Captivity and the British Subject in Colonial America
On August 11th, 2022, Catherine Ingrassia held a fascinating discussion of her latest book, “Domestic Captivity and the British Subject, 1660–1750.”
Indentured servitude was common in colonial America. When voluntary, it allegedly offered dispossessed British subjects the opportunity to improve their situation after their term. However, the practice of kidnapping or “spiriting away” people into involuntary indentured servitude occurred with great regularly. This talk discusses two fictional representations of the case of James Annesley (1715–1760). The heir to an Irish barony, Annesley’s uncle had him secretly kidnapped as a child and sold as an indentured servant in Virginia where he labored for fourteen years. When Annesley finally returned to England, he was the subject of more than sixty publications in London all of which emphasized his role as an “indentured slave.” These British narratives about colonial America give voice to persistent anxieties about the potential captivity of British subjects on colonial soil. More forcefully, they also reveal a concern about the potential erosion of male British identity within a corrosive climate where ignorant Americans masters hold them captive. The narratives strategically represent the American masters as particularly brutal to compensative for the vast British financial interests in the West Indies, the site of notoriously horrific conditions for enslaved people. In addition to discussing Annesley’s captivity, the talk will also consider other states of domestic captivity common within England and elaborate upon the especially threatening conditions for women held captive within a colonial, domestic space.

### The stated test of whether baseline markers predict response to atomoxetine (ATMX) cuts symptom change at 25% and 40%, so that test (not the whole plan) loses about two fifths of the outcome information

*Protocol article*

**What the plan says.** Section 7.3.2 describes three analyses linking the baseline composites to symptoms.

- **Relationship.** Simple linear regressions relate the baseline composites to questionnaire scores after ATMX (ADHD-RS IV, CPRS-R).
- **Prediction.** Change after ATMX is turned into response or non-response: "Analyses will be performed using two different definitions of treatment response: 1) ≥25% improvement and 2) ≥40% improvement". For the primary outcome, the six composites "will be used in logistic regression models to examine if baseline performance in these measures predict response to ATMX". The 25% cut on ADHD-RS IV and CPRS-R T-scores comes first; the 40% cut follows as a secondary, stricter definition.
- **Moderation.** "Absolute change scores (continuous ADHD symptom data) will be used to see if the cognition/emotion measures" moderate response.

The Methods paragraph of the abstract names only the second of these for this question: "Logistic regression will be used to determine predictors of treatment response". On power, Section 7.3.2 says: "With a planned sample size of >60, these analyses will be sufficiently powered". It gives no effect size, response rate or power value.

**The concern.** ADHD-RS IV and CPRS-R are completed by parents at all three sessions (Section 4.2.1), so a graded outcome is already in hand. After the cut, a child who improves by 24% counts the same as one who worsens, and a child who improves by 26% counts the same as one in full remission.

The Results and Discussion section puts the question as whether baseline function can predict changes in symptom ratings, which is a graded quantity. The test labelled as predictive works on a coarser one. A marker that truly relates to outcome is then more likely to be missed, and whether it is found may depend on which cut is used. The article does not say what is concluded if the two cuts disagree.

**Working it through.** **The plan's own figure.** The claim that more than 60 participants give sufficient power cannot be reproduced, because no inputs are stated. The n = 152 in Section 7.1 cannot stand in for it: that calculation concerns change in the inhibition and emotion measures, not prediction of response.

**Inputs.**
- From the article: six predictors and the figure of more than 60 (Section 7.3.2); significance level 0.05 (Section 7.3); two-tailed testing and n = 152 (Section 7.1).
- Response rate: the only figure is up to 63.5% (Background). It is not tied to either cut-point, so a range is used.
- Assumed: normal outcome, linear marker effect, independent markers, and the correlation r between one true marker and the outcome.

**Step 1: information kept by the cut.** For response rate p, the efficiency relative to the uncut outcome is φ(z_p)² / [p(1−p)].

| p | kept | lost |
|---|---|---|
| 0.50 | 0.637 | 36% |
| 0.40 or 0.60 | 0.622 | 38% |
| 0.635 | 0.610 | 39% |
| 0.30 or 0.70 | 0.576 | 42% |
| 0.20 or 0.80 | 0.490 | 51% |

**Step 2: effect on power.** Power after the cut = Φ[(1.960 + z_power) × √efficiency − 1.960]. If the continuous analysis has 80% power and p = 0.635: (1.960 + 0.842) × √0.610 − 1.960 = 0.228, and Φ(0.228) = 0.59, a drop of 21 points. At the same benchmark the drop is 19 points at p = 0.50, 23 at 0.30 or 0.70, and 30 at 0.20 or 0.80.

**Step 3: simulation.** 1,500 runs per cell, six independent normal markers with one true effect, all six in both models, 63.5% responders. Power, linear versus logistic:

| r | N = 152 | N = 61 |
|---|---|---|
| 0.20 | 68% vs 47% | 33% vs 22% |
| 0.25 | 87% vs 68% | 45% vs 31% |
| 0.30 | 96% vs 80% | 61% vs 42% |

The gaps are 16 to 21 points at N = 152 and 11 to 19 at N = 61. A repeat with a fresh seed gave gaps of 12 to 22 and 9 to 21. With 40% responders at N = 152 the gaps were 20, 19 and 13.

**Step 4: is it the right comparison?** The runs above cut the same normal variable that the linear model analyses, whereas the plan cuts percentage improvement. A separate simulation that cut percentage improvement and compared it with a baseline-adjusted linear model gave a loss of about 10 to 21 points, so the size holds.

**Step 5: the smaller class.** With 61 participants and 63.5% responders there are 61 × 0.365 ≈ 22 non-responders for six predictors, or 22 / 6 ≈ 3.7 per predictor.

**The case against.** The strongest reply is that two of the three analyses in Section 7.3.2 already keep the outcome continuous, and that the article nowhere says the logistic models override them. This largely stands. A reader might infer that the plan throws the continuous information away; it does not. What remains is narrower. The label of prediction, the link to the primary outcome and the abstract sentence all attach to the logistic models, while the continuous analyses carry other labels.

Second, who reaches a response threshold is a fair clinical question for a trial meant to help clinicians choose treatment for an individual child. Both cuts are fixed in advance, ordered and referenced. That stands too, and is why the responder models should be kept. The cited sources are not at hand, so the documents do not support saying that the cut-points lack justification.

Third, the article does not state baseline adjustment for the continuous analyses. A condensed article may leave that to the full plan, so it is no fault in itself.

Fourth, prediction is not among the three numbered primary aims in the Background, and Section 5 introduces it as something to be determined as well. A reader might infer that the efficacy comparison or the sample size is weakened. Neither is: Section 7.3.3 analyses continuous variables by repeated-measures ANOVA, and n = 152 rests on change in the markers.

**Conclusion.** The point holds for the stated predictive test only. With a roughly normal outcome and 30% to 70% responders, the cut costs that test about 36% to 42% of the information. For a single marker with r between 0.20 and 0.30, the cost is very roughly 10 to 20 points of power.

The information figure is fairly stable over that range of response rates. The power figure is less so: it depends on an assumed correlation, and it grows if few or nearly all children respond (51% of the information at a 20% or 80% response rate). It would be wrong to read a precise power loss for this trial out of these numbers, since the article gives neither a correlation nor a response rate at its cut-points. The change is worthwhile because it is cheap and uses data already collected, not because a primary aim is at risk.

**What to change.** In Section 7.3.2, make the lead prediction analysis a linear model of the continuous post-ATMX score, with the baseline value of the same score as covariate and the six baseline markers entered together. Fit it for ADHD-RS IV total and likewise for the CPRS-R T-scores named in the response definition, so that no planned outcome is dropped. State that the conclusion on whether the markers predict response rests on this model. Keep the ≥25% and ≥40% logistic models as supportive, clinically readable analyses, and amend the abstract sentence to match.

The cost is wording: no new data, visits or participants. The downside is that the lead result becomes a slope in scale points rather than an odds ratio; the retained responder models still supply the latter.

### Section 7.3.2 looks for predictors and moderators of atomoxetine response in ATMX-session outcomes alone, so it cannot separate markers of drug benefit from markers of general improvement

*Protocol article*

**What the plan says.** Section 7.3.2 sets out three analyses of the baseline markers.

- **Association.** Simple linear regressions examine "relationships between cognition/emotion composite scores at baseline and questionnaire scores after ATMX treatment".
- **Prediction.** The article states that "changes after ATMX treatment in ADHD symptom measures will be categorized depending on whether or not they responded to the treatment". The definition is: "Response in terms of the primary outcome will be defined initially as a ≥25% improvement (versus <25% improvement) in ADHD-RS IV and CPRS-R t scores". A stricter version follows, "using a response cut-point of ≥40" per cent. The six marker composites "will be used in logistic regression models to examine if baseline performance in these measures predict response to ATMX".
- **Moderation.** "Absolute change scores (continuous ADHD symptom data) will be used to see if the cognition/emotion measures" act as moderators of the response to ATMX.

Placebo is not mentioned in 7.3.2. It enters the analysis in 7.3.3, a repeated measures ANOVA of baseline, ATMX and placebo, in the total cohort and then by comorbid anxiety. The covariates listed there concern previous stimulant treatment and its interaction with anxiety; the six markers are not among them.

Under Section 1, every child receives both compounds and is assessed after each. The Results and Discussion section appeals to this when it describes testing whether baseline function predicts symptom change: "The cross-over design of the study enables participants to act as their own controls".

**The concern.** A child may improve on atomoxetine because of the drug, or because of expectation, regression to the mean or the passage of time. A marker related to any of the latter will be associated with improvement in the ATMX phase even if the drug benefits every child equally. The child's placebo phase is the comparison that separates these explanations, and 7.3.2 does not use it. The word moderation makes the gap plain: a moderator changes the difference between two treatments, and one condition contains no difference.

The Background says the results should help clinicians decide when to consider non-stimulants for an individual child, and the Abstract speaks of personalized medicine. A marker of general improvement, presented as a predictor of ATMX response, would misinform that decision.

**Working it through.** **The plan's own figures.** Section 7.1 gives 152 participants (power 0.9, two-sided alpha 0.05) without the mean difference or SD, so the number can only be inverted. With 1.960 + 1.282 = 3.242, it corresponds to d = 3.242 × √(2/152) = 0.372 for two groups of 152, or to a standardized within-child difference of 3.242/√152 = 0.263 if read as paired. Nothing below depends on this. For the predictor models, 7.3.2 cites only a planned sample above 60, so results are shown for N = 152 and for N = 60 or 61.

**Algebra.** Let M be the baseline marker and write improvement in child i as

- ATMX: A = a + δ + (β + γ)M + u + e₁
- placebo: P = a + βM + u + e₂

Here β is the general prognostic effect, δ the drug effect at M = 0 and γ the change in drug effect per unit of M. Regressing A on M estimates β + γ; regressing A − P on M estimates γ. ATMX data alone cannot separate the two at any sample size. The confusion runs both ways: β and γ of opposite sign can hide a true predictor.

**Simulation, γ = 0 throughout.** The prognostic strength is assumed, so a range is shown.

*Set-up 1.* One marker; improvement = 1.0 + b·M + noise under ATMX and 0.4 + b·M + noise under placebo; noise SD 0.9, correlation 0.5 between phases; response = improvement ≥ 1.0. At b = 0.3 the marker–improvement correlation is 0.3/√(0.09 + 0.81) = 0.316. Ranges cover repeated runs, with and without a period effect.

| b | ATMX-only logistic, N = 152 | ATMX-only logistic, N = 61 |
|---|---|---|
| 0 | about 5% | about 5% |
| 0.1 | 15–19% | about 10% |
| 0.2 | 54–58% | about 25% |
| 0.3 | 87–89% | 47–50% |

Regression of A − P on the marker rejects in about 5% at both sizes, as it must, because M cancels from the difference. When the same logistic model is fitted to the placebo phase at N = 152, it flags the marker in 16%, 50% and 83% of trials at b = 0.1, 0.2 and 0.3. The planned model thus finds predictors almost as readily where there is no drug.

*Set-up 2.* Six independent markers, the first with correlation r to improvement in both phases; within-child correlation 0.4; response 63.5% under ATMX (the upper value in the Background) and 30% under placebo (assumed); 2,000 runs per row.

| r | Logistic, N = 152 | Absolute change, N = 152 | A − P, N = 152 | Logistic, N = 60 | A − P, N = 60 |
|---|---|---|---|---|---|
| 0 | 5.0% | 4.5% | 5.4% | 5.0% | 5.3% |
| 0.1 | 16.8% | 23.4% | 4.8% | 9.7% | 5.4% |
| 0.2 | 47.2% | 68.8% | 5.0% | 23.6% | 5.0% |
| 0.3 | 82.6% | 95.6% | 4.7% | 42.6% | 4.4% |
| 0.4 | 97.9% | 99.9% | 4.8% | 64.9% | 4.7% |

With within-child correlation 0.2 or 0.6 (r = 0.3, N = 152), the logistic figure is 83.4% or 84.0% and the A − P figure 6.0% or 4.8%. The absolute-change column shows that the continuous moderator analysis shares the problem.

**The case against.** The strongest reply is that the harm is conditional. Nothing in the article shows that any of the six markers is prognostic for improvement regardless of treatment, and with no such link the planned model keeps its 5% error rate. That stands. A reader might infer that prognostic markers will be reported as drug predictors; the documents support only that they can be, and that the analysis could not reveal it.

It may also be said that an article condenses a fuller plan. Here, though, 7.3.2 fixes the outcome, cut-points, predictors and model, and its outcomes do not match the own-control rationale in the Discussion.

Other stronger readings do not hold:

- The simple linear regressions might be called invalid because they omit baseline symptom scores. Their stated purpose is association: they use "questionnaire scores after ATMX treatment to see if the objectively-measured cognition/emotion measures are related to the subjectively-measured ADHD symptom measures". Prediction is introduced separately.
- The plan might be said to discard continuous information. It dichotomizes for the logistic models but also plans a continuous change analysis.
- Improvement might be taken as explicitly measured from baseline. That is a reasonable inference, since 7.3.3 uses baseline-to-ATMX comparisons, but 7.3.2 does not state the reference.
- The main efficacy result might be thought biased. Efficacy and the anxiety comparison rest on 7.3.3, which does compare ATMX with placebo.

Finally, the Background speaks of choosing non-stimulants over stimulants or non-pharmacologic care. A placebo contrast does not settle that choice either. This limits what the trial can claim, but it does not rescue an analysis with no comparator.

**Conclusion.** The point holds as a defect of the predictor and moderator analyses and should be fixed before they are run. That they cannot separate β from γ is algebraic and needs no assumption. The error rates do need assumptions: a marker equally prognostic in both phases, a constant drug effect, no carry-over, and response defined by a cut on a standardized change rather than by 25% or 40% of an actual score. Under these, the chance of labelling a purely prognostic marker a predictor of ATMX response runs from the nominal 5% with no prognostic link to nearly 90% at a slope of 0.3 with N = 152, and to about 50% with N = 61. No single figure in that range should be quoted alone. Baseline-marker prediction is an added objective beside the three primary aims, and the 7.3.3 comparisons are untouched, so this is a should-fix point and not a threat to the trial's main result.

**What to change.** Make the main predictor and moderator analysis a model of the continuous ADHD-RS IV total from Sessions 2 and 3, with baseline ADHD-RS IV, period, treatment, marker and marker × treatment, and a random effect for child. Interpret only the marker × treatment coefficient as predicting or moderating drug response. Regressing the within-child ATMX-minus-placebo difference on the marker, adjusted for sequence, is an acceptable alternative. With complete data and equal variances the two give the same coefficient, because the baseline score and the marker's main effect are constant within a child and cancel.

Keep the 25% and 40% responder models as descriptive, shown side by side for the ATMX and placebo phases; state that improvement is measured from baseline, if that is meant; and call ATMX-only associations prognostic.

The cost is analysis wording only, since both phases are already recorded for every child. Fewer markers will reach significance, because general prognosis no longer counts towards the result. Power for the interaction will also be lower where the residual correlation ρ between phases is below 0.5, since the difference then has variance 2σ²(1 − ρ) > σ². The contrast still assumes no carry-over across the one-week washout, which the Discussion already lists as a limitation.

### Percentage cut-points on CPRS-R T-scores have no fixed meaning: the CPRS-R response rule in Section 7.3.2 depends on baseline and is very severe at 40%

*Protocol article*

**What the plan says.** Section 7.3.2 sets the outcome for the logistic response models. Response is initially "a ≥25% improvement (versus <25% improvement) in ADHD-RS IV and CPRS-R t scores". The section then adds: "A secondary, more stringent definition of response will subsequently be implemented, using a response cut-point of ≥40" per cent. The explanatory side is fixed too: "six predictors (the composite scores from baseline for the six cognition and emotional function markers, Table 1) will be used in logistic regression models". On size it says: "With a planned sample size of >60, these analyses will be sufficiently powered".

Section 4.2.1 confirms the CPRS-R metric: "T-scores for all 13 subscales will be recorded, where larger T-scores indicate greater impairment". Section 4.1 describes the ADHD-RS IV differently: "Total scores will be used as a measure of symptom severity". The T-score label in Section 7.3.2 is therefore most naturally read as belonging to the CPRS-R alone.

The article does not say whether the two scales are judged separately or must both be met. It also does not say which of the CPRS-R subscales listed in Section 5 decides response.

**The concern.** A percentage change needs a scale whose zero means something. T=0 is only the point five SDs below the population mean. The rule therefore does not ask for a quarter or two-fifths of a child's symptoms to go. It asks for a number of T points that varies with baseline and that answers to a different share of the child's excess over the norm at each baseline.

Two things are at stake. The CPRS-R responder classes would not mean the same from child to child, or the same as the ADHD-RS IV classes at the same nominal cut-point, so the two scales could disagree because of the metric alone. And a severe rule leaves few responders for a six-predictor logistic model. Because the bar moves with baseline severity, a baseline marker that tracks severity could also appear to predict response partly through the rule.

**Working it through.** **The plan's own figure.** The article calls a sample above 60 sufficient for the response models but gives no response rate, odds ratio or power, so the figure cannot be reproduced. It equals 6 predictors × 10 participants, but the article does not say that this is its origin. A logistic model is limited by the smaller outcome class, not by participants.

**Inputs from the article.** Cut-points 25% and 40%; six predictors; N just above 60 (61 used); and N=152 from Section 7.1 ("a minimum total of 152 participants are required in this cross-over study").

Catherine E. Ingrassia is Professor and Chair in the Department of English at Virginia Commonwealth University. In addition to her most recent book Domestic Captivity and the British Subject, 1660–1750, she is the author or editor of six other books including Authorship, Commerce and Gender in Eighteenth-Century England: A Culture of Paper Credit and the Cambridge Companion to Eighteenth-Century Women Writers.
The content and opinions expressed in these presentations are solely those of the speaker and not necessarily of the Virginia Museum of History & Culture.
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